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Update on William Marshal Research
and new Biography

by Catherine Armstrong

First I would like to thank all of those who have taken the time to e-mail me with their comments and questions in regard to my biographical texts on "The Castles of Wales" web site. I try to answer all e-mail that I receive; I ask your forbearance with regard to the time it may take me to reply. Since I am in the process of researching and writing a new biography of William Marshal, it may take me several weeks to answer my e-mail. For those who want to know when this biography will be completed, I can provide an update now. I am writing this biography of William Marshal in the context of the history of his father and of Richard Strongbow de Clare, as well as the history of the children of Marshal and Isabel de Clare. In short, this narrative story will encompass three generations, and hopefully expand the current knowledge of William Marshal and his place in medieval English history.

At this moment, I have completed roughly one third of my text, and I am working on finding the answers to two mysteries/questions. With my discovery of the fact that Aoife {Eve} MacMurchada de Clare was buried at Tintern Abbey, I am trying to establish when she died and where. She had to have died in Wales or at least in England to have been buried at Tintern instead of Dublin where Strongbow is buried. What I am seeking to discover is if she lived until August 1189 when her daughter Isabel became the wife of William Marshal. Perhaps Eve lived long enough to know the man who would marry her daughter and inherit, in right of Isabel, all the lands and titles that Eve and Strongbow held. So far I have found primary source records of Eve through 1188, but I have found no record of when or where she died. This is the first of my unanswered questions that I need to resolve.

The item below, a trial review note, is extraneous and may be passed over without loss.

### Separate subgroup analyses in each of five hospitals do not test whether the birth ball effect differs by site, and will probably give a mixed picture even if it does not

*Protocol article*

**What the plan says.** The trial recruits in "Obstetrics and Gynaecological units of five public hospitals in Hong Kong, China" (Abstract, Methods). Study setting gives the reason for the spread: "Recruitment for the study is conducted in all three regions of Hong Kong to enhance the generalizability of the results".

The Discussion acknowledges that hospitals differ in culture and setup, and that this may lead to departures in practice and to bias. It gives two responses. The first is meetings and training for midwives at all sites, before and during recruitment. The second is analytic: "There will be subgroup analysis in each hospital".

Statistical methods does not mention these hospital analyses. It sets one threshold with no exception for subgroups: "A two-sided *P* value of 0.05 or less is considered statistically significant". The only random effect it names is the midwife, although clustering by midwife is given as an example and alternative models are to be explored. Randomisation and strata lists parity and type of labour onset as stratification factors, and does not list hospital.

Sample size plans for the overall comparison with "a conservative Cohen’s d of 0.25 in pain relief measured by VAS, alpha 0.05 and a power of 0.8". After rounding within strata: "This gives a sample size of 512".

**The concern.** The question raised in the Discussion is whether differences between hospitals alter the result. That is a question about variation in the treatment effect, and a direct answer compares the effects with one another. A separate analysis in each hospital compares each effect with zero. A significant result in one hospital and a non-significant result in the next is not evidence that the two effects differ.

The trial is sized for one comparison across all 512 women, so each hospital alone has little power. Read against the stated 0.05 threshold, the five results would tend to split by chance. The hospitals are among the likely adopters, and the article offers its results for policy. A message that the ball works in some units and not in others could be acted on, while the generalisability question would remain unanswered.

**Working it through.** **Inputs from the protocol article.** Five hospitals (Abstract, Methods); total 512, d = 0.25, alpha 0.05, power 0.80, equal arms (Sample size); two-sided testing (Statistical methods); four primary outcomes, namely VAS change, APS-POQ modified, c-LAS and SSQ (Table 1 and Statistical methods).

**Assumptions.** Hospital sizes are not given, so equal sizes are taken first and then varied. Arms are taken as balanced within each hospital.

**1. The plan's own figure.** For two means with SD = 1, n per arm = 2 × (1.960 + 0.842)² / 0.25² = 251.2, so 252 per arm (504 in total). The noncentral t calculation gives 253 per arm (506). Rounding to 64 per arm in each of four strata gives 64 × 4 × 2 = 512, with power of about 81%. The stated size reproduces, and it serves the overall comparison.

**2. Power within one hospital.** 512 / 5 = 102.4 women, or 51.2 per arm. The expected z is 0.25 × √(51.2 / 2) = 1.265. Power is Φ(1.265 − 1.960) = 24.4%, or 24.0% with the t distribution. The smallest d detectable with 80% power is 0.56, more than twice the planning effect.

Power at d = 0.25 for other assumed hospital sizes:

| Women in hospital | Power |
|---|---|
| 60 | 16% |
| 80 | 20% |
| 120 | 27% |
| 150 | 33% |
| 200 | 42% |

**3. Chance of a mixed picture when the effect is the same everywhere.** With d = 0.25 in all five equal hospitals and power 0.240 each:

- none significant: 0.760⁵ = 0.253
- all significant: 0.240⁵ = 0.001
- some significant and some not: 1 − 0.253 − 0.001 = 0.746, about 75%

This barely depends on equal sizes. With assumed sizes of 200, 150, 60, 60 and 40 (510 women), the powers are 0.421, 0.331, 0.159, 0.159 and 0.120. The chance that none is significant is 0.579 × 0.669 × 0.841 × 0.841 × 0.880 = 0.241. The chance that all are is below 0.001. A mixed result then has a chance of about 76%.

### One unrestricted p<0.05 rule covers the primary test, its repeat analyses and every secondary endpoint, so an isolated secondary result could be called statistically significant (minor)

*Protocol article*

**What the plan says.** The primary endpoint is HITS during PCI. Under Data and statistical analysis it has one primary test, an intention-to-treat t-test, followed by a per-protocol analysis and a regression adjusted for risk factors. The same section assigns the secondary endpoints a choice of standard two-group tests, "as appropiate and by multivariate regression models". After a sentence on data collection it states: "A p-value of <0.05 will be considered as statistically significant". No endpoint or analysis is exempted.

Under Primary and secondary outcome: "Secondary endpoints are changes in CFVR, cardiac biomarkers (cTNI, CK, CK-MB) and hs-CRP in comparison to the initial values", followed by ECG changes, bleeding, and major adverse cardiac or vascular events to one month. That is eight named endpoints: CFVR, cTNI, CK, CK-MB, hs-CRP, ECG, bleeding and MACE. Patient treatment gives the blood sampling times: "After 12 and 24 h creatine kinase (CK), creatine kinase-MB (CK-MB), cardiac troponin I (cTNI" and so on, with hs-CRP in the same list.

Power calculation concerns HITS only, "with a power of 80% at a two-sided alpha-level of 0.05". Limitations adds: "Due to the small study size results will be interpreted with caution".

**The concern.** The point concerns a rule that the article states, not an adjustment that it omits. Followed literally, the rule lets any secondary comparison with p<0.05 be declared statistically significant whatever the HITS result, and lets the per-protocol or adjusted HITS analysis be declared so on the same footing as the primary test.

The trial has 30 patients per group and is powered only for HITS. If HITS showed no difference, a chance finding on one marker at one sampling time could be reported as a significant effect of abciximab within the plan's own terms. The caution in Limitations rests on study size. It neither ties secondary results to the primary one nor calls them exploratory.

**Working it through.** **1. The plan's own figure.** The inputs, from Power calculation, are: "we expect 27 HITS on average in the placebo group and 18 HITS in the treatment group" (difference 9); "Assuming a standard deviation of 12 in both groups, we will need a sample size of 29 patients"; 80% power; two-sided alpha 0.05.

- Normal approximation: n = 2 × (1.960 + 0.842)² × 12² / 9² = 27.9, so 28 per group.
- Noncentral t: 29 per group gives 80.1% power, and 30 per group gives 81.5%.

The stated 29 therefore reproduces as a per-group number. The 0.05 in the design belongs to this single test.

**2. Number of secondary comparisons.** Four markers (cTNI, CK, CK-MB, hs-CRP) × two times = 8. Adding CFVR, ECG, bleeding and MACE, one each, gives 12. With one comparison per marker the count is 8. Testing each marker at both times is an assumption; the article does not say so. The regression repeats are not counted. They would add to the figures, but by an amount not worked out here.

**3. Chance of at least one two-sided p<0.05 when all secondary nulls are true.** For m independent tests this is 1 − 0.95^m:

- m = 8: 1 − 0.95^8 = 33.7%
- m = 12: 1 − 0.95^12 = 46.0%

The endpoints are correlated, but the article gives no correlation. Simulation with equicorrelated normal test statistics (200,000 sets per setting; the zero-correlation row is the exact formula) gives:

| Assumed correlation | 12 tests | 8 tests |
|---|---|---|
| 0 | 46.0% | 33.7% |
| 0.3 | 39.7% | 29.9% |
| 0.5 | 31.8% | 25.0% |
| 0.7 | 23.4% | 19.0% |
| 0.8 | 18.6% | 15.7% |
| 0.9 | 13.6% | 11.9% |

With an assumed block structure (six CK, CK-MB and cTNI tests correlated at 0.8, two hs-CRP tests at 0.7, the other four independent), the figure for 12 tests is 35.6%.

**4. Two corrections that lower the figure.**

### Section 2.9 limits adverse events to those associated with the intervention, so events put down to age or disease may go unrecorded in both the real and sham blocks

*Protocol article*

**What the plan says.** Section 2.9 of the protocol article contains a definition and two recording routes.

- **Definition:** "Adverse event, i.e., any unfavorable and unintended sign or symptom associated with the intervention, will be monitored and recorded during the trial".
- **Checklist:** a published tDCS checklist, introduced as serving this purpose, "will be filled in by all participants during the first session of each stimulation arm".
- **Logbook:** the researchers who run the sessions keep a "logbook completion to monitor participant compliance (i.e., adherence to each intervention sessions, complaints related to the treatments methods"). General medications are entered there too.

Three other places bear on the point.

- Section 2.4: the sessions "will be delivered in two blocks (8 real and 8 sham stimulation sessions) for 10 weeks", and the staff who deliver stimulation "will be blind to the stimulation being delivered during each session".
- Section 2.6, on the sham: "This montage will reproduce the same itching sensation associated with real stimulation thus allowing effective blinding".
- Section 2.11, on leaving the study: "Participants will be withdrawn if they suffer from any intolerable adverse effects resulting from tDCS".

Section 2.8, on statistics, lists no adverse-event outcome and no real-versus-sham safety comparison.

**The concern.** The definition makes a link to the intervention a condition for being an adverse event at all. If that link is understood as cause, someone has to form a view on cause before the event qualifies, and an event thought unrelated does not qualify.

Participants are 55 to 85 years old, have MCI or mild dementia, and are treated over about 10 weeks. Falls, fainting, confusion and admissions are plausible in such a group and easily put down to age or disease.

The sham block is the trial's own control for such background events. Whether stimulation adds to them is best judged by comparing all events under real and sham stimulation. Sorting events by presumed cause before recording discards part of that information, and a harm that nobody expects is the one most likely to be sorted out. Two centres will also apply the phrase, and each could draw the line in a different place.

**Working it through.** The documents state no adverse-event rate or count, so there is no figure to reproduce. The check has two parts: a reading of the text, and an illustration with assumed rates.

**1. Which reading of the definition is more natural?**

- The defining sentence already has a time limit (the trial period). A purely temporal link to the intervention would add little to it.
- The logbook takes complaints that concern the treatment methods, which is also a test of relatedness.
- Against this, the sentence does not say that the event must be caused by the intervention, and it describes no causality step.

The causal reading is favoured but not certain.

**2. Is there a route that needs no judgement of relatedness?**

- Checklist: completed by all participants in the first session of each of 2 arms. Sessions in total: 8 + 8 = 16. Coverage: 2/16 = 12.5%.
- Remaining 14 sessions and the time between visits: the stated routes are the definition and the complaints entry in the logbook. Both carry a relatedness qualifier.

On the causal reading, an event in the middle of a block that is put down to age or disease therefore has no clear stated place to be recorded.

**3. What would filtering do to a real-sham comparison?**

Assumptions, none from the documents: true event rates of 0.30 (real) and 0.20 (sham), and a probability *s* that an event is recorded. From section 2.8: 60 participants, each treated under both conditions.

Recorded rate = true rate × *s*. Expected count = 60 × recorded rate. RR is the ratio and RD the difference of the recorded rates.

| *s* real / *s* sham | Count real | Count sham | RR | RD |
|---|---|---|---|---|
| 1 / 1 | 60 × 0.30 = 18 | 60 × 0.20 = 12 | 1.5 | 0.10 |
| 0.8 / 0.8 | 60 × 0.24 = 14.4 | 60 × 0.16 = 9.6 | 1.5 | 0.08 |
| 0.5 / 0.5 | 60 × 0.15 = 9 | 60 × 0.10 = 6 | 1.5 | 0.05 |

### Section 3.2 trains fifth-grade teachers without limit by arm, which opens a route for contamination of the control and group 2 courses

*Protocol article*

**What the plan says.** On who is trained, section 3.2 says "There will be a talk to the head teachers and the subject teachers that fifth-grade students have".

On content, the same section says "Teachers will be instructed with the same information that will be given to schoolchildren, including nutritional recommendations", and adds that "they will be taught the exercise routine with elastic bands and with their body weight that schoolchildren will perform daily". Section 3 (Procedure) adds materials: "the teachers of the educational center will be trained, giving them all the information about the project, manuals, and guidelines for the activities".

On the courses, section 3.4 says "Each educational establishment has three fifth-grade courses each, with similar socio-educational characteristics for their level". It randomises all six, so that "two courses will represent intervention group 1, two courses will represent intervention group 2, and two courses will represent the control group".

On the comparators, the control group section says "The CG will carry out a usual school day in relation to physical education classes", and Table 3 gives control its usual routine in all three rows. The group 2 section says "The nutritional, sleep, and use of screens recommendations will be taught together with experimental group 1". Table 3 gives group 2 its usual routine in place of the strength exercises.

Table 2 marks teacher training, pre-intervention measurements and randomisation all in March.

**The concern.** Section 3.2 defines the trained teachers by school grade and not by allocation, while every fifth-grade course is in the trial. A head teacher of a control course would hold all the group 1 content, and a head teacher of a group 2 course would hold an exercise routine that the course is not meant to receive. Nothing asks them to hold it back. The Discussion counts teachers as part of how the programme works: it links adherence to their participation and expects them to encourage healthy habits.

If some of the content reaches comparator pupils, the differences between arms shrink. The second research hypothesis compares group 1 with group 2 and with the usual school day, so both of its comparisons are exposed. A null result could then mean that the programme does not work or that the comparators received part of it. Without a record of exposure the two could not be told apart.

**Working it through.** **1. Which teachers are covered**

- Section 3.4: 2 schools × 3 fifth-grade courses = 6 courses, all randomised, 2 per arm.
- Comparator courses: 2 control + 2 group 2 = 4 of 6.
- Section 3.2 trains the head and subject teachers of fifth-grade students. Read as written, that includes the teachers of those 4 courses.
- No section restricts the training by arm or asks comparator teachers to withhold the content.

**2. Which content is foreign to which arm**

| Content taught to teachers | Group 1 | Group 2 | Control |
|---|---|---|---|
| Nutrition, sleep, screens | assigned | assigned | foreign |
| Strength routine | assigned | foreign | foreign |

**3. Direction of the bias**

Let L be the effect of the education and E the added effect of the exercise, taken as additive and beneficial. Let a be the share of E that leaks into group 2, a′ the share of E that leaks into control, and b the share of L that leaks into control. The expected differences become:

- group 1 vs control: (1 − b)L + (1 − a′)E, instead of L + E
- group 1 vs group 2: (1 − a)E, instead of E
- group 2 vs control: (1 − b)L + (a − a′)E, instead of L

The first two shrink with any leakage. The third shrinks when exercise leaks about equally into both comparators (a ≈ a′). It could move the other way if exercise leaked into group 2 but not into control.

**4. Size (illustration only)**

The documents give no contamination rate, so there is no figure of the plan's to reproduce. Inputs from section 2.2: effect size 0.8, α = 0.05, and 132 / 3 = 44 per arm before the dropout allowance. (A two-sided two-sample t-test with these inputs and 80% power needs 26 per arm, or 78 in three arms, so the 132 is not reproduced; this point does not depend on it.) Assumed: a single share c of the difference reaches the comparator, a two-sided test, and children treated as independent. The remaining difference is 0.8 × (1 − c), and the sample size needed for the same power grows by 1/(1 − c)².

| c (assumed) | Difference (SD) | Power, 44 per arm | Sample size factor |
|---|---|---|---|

Right: Tomb effigy of William Marshal at Temple Church, London. Photograph copyright 1999 by Jeffrey L. Thomas.

The second question/mystery that I am seeking the solution to regards the coat of arms that is ascribed to William Marshal, earl of Pembroke [d.1219]. His coat of arms is party per pale or, vert, a lion rampant goules (Greenstreet 39; Parker, "Pembroke"). This is the blazon [the written description] of Marshal's arms, and it means a shield divided in half down the middle with the color/metal gold on the left side and green on the right side [as a person looking at it would see] with a red lion rampant [a lion standing on its hind legs with the forelegs outstretched as if attacking] the main charge [object] on the field of the shield. I have questions about this for the simple reason that there is no acknowledgement, no recognition, of Isabel de Clare's arms on this coat of arms.

The greatest fiefs, castles, and lordships William Marshal held were held in right of his wife as the sole heir of Richard Strongbow de Clare. These were the very things that a medieval feudal baron/earl held to be his most valuable assets and the things to be protected and passed on to his heir. By the end of the 1100s, coats of arms were the rule for the nobility, magnates, and even their vassals. First, they were necessary in battle and tournaments as a means of identification and a symbol of "belonging" to a lord and/or his household, and second, they were an identification of the status of the person carrying/wearing them. They were part of an individual's seal by which he signed or affirmed charters and agreements both political and personal. In the rules of heraldic descent, male issue always has precedence over female, and the elder male descent has preference. No children will inherit/carry their mother's arms unless she was a heraldic heiress (Boutell 115). The permanent and hereditary combination of both father's and mother's coat of arms occurs only when the mother was an heiress or co-heiress (Boutell 140).